Donald Trump, the president of the United States, hailed “the greatest alliance the world has ever known” after meeting British Prime Minister Theresa May on Tuesday.
On the second day of his state visit to the United Kingdom, Trump also said the National Health Service (NHS) should be included in any post-Brexit trade deal with the US.
“I think we’re going to have a great and very comprehensive trade deal,” Trump told a gathering of press and officials at London’s Foreign and Commonwealth Office, a short walk from the prime minister’s residence at Number 10 Downing Street, where the two leaders held talks in the morning.
“Everything with a trade deal is on the table,” added Trump. “The NHS or anything else, and a lot more than that, everything is on the table, absolutely.”
The remarks echoed much-criticised comments made by US Ambassador Woody Johnson at the weekend.
“Immediately, Theresa May had to row back and say that was just part of a negotiation process,” said Bioreports’s Laurence Lee, reporting from Downing Street.
“She knows that selling off any part of the National Health Service to American pharmaceutical companies is just absolute dynamite, and no politician here could countenance it. And this will be seized upon by anti-Brexit people here to say ‘if that’s the sort of trade deal that the US wants, is it worth bothering with at all?'”
Everything with a trade deal is on the table. The NHS or anything else, and a lot more than that, everything is on the table, absolutely
Donald Trump, US president
Trump also said reports of protests against his presence in London were “fake news”. He said he saw “thousands of people cheering” and waving the American flag when travelling through London yesterday.
“Where are the people protesting?” he asked. “There was tremendous spirit, tremendous love.”
Bioreports’s Paul Brennan was reporting from among the demonstrations on Tuesday morning.
“There certainly were protesters,” he said from Trafalgar Square. “Not as many as in 2018, when an estimated 250,000 turned out, and it is difficult to put an estimate on it, but definitely between 10 and 20,000 people.”
Opposition Labour leader Jeremy Corbyn, who boycotted Monday night’s state dinner thrown in honour of the president, addressed the rally of protesters and said he would never support a US trade deal that threatened the NHS.
“Protests are certainly smaller than when the president first visited,” added Bioreports’s Laurence Lee. “But if you take the polling as a guide, then Donald Trump is still very, very unpopular here in the United Kingdom.”
The morning’s meetings were more in-depth than many had expected. In recent days, expectations of a grand summit had been downplayed by British officials following Theresa May’s announcement of her resignation last month.
“Theresa May has no real power any more, so it’s curious to see what exactly she can do,” said Bioreports’s Paul Brennan.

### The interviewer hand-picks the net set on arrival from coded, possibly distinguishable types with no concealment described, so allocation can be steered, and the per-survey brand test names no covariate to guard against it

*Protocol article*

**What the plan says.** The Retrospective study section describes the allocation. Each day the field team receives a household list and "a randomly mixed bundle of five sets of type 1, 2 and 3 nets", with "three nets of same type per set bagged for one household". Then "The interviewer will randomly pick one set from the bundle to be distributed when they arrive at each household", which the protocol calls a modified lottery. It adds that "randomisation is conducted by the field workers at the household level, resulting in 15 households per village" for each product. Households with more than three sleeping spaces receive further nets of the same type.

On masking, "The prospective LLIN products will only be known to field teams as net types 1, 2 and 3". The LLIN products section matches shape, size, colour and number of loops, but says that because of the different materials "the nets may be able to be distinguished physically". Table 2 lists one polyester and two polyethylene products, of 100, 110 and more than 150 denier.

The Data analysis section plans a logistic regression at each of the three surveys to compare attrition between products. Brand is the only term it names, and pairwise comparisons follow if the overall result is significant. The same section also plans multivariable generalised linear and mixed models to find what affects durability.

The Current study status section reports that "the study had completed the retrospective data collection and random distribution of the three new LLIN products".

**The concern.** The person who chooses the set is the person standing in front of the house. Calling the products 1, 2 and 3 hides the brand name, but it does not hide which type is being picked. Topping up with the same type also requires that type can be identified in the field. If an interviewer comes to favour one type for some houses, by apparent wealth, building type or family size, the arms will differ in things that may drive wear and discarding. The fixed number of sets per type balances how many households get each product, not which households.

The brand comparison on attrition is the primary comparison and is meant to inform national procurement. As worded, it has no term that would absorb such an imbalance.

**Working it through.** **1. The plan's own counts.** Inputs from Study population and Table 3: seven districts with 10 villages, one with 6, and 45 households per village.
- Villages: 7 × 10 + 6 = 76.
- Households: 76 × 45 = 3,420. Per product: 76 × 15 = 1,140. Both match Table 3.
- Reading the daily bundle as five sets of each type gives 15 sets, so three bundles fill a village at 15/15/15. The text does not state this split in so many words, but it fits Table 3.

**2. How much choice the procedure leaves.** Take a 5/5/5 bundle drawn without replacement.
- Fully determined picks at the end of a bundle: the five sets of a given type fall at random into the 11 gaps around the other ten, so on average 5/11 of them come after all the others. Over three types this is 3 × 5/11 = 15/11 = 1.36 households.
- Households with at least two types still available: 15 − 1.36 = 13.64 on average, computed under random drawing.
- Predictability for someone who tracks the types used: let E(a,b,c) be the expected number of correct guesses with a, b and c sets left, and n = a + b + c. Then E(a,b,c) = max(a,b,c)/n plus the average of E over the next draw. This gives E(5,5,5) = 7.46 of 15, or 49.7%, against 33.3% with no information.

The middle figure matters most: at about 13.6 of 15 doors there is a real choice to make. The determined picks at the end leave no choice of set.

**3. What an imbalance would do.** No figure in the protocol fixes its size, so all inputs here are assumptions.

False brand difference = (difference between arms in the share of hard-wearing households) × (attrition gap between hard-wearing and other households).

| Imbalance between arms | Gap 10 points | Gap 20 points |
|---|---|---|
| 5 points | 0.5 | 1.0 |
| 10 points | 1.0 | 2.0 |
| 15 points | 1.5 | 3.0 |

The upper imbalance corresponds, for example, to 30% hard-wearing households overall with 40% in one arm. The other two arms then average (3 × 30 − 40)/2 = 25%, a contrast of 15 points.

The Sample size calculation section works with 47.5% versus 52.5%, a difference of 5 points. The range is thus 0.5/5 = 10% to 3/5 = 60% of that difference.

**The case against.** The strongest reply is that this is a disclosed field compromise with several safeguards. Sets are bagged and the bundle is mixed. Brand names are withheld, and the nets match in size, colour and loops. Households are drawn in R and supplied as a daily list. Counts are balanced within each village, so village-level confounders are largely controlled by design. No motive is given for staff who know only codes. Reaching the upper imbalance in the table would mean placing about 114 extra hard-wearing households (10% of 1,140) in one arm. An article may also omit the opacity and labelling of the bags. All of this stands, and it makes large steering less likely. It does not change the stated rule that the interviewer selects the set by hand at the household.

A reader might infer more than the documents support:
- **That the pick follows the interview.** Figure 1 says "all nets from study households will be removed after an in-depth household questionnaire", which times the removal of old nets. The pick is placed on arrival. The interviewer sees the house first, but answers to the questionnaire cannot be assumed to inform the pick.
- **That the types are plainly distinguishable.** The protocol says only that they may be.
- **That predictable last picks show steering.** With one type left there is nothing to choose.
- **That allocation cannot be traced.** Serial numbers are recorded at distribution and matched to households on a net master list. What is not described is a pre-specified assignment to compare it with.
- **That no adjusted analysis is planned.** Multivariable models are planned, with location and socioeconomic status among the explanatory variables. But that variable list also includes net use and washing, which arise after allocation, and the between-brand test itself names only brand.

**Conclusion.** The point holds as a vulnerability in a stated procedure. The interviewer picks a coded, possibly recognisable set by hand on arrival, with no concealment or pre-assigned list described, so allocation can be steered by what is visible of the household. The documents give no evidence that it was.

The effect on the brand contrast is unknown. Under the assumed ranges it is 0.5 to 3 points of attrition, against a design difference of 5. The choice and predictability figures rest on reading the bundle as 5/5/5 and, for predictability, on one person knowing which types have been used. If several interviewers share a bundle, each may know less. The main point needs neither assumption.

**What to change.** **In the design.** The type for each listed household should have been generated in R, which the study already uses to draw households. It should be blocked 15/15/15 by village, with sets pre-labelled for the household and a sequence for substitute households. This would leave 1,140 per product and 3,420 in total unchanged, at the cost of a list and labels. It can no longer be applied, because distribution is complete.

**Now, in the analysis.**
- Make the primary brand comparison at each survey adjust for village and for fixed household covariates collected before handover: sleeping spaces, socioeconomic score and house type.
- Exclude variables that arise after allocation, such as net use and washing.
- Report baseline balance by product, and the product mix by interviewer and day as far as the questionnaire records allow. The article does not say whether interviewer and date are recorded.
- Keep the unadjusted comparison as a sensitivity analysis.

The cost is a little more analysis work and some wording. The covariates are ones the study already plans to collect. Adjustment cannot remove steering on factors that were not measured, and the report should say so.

“But there is, of course, the matter of continuity. There will continue to be a relationship between the United Kingdom and the United States under a new prime minister, so they’ll be talking about all number of things, including Iran.
“Britain is one of the countries that still supports the Iran deal, which the US has pulled out of. There are concerns about food standards, and there are concerns that if Brexit does go through, that there will be a need for a trade deal, so some of the fundamentals of those talks might be started today as well.”
In the press conference following the meeting, Trump praised May’s failed efforts at getting a Brexit deal through parliament.
“The deal is teed up now, and I don’t think you’ll get the credit you deserve,” he told May.
“I believe the prime minister has brought it to a very good point, and something will definitely happen.”
May and Trump glossed over the topics of Iran and China, and couched much of their prepared statements in the diplomatic language surrounding the commemorations of the Second World War’s D-Day landings.
But the public remarks will be most remembered for Trump’s comments about the potentially “phenomenal” trade deal.
“The question is: Does Donald Trump have the power to unilaterally get a trade deal with the UK? And the answer is no, because any such deal has to go through Congress,” said Lee.
“And if the UK imposed a hard border with Ireland as part of Brexit, for example, that deal would be likely be blocked by Congress.”
Mark Shanahan, head of the University of Reading’s politics and international relations department, said the “special relationship” had been “a myth propagated by both sides when it’s been useful”.
“The relationship between the US and UK started with a war 240 years ago,” he told Bioreports.
“Some see Donald Trump as interfering too much in domestic politics, though populists over here, including such people as Nigel Farage, see him as an inspiration.
“He’s talking a good game, but he talks at a surface level – there’s not a lot of depth or intellect behind his statements, and he doesn’t have the power to push this trade deal through. This will be a Congressional deal if and when it happens.”
Trump ended the conference with one last interjection in domestic British politics, when asked if he would meet Boris Johnson or Michael Gove, two of the leading candidates, along with Jeremy Hunt and at least 10 others, to replace May as leader of the Conservative Party. On Saturday, Trump had appeared to endorse Johnson for the top job, and he has previously met Gove, when Gove interviewed him in the presence of Rupert Murdoch for Murdoch’s The Times newspaper.
“I know Boris, I think he’ll do a very good job,” he said. “I know [Foreign Secretary] Jeremy [Hunt], I think he’ll do a very good job. I don’t know Michael.”
The president then turned to Jeremy Hunt, sitting in the front row of the audience. “What do you think, Jeremy? Think he’ll do a good job?”